“Living Law” is a series of dynamic, concurrent 10-minute faculty talks that give students an opportunity to consider how the law they will begin learning plays out in real life. The mini-lectures also avail faculty and students an opportunity to meet and commence developing mentoring relationships based on shared interests at the very beginning of the school year.
The fifteen lectures will encompass topics stretching from the constitutional rights of the homeless, by Professor Stephen Schnably, who was the cooperating attorney on the landmark Pottinger v. City of Miami case, to the role of international tribunals, with Kathleen Claussen, previously legal counsel at the Permanent Court of Arbitration in The Hague and who just joined the law school faculty.
All lectures are delivered by top professors and clinicians in their fields of expertise. The event, presented by Legal Education & Professionalism, takes place in rooms F109, F209, and F309 on Friday, August 11 from 2:00 p.m. until 4:30 p.m.
Some lectures will stream live on Miami Law's Facebook page.
"What Does Environmental Justice Advocacy in Miami Look Like Today?"
Anthony V. Alfieri, Professor of Law & Dean’s Distinguished Scholar; Director Center for Ethics & Public Service; Founder Historic Black Church Program and Environmental Justice Clinic
Environmental justice encompasses civil rights, environmental protection, and public health advocacy through rights education, interdisciplinary research, public policy making, and legal assistance to low- and moderate-income communities. Law reform campaigns related to the built (e.g., housing and transportation) and natural (e.g., industrial pollution) environment are crucial to this undertaking. This session will highlight the ways in which UM faculty and students from the School of Law, the Abess Center for Ecosystem Science & Policy, and the Rosenstiel School of Marine and Atmospheric Science collaborate in conducting investigations, coordinating interdisciplinary research, and mounting institutional reform initiatives.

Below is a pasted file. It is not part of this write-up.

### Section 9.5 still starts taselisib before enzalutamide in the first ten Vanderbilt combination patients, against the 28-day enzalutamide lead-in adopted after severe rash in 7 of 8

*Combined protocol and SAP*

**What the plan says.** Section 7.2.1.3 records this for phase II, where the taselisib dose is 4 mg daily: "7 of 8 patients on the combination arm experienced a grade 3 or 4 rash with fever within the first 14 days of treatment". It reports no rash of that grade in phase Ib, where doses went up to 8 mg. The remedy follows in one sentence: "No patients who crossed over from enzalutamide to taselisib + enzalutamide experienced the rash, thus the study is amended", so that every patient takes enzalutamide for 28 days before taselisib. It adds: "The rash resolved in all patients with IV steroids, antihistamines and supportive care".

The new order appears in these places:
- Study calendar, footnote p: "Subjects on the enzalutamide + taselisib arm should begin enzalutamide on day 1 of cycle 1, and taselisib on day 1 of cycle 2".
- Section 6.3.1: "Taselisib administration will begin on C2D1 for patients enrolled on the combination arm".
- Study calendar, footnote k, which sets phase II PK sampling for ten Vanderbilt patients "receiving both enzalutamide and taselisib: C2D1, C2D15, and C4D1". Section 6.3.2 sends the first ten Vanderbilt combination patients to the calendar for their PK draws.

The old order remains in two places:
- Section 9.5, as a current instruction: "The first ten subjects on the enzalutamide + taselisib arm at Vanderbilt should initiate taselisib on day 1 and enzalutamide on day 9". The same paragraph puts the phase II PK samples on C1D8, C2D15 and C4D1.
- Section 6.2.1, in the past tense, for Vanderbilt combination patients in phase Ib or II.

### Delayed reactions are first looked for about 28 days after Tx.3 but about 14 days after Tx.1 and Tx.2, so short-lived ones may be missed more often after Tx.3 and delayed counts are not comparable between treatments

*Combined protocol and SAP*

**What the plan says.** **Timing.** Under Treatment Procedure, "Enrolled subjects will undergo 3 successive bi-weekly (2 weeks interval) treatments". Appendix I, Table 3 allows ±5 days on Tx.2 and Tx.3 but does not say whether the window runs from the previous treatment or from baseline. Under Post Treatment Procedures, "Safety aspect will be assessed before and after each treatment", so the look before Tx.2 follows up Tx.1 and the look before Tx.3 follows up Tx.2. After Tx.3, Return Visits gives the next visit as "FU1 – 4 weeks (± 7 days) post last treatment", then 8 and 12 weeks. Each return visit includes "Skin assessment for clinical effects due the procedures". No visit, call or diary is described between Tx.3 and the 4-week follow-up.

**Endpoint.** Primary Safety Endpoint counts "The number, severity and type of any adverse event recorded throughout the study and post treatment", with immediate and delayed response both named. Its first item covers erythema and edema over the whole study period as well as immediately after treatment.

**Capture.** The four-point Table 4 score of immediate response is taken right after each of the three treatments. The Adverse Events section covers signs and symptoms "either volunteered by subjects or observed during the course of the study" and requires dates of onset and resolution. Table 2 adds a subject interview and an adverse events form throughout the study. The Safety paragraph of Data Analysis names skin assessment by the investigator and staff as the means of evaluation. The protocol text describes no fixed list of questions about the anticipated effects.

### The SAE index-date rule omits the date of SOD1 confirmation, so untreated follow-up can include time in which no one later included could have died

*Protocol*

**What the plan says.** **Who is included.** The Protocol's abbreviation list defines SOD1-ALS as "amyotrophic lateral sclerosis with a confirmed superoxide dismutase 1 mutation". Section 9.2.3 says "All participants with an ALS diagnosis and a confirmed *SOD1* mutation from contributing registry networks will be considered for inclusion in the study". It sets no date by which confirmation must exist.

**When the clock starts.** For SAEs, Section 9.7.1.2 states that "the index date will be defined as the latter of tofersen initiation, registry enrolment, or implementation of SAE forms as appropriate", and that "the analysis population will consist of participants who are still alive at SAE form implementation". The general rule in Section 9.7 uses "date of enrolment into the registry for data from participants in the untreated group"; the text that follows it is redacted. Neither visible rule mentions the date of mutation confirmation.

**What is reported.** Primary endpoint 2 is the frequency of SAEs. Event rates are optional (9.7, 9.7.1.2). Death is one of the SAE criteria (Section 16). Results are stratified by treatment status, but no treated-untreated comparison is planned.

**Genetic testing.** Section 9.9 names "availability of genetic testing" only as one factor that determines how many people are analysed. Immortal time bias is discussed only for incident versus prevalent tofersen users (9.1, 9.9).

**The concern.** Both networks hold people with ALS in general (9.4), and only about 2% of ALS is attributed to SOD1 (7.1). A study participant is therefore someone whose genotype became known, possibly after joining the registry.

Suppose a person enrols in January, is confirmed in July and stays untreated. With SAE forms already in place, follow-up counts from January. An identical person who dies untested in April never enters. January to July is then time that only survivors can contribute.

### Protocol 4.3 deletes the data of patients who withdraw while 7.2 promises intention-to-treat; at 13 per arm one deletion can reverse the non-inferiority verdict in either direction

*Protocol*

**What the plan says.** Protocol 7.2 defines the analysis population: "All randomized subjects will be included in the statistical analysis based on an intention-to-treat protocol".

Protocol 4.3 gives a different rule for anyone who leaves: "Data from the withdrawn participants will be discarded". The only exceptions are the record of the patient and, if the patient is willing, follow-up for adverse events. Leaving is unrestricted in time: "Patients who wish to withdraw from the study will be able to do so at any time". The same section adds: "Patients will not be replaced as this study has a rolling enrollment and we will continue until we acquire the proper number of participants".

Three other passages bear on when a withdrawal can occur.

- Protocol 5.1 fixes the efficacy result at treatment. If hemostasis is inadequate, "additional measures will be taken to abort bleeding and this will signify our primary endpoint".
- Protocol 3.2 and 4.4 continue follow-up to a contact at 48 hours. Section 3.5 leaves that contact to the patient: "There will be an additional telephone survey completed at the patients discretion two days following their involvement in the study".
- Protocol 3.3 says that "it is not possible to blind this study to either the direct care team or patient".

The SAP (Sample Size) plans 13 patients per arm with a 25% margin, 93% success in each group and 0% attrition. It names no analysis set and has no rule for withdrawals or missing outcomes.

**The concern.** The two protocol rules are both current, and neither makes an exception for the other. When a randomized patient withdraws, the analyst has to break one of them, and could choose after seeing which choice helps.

"What Made London and New York Successful Global Financial Centers?
Caroline Bradley, Professor of Law
Managing the relationship between money, law and geography involves a combination of competition and co-operation. Legal rules tend to apply within defined territorial boundaries: the City of Coral Gables, the State of Florida, the United States, the European Union. The jurisdictions of legislatures, regulators and courts are generally determined by reference to territory. But money moves across territorial borders: banks lend money to businesses based in other countries; investors diversify by investing outside their state of origin; and multinational financial firms carry on business around the world. This transnational financial activity provides opportunities for competition (states compete to be a center for fintech, for example) and risks that encourage co-operation (the global financial crisis). This talk explores these phenomena, using as case studies the rise of London and New York as powerhouse global financial centers.
"What Does Free Speech Mean in the Age of the Internet?"
Mary Anne Franks, Professor of Law; Legislative and Tech Policy Director & Vice-President of the Cyber Civil Rights Initiative
From “revenge porn” to Trump’s tweets, online behavior raises new and challenging questions about the boundaries of the First Amendment. Does the law go too far in protecting expression, or not far enough? What should be the legal response to terrorist recruitment videos earning revenue on YouTube, murders streamed live on Facebook, or conspiracy theories promoted by online media outlets? Professor Franks will discuss her experiences working with members of Congress, state legislators, and tech companies such as Google, Facebook, and Twitter to address online violence and harassment, as well as the work of the nonprofit organization Cyber Civil Rights Initiative, for which she serves as Vice-President.